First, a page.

Let us, then, search the Scriptures; and, in order to pursue our inquiries with methodical order, let us consider the various sources of information, that we may draw from in this study. The Bible contains the revelation of the will of God. It contains the history of the creation of the world, and of mankind; and afterward the history of one peculiar nation, certainly the most extraordinary nation that has ever appeared upon the earth. It contains a system of religion, and of morality, which we may examine upon its own merits, independent of the sanction it receives from being the Word of God; and it contains a numerous collection of books, written at different ages of the world, by different authors, which we may survey as curious monuments of antiquity, and as literary compositions. In what light soever we regard it, whether with reference to revelation, to literature, to history, or to morality — it is an invaluable and inexhaustible mine of knowledge and virtue.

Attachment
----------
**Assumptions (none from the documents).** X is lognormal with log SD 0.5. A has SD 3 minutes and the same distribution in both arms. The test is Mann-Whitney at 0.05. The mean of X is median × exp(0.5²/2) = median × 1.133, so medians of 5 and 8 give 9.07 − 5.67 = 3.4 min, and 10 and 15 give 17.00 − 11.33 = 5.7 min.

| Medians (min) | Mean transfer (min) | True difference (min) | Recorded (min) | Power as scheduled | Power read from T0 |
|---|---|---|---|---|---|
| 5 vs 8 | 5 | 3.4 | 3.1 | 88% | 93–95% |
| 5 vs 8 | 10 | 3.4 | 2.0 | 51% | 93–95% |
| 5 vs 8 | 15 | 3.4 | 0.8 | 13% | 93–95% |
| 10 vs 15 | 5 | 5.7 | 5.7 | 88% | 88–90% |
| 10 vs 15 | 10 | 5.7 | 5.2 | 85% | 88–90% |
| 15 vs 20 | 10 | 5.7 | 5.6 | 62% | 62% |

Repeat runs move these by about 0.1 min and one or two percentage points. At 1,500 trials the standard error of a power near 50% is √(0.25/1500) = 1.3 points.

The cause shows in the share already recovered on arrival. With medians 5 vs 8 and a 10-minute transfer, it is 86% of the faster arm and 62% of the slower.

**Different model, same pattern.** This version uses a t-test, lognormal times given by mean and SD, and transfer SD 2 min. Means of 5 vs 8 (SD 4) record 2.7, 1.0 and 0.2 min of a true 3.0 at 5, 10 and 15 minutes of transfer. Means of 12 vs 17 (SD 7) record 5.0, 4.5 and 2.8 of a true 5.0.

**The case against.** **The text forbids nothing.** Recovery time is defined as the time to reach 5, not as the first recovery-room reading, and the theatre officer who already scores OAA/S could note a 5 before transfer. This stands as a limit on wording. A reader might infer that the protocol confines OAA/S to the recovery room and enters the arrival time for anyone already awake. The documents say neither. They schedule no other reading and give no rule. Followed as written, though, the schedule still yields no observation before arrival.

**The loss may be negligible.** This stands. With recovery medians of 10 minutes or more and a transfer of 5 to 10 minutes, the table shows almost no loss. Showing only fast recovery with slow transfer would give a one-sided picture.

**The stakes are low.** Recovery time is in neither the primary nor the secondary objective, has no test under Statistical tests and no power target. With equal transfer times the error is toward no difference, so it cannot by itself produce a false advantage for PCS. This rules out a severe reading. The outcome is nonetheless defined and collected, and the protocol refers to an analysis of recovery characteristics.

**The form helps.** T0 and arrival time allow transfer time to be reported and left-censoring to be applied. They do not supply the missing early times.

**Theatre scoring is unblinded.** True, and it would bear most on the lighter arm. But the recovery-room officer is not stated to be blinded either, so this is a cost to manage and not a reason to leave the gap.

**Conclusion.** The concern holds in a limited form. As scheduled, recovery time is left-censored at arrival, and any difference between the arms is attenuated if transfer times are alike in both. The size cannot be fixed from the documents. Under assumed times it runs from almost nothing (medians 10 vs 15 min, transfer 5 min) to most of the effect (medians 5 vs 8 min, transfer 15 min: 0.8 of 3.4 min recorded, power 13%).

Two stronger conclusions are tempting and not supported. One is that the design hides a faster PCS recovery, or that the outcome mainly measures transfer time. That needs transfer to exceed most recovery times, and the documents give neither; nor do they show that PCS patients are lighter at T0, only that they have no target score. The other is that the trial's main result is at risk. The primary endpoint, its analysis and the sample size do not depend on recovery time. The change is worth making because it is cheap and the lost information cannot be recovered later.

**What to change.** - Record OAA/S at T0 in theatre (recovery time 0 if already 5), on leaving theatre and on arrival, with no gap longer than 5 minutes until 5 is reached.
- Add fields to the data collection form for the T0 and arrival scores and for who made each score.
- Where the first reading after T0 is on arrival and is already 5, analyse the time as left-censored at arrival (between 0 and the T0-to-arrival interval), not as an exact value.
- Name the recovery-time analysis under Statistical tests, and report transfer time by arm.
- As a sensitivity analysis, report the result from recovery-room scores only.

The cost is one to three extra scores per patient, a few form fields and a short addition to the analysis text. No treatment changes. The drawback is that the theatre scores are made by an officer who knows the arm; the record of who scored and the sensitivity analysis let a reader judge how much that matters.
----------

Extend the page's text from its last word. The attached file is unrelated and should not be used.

Offering and Response (Unison)

For the gifts which we have received—and the gifts which we, ourselves, are—may we be truly grateful.

Yet more than that, may we be committed to using these gifts to make a difference in the world: to increase love and justice; to decrease hatred and oppression; to expand beloved community; to share, and to keep sharing, as long as ever we can.

We heard the Aretha Franklin version of this as a prelude. It was written in 1832, became popular immediately, and was the de facto national anthem until the Star Spangled Banner was officially adopted in 1931. Even when I was growing up, it was sung much more than the official anthem.

Song: America (My Country ‘Tis of Thee)

My country, ’tis of thee,
Sweet land of liberty,
Of thee I sing;
Land where my fathers died,
Land of the pilgrims’ pride,
From every mountainside,
Let freedom ring!

My native country, thee,
Land of the noble free,
Thy name I love;
I love thy rocks and rills,
Thy woods and templed hills;
My heart with rapture thrills,
Like that above.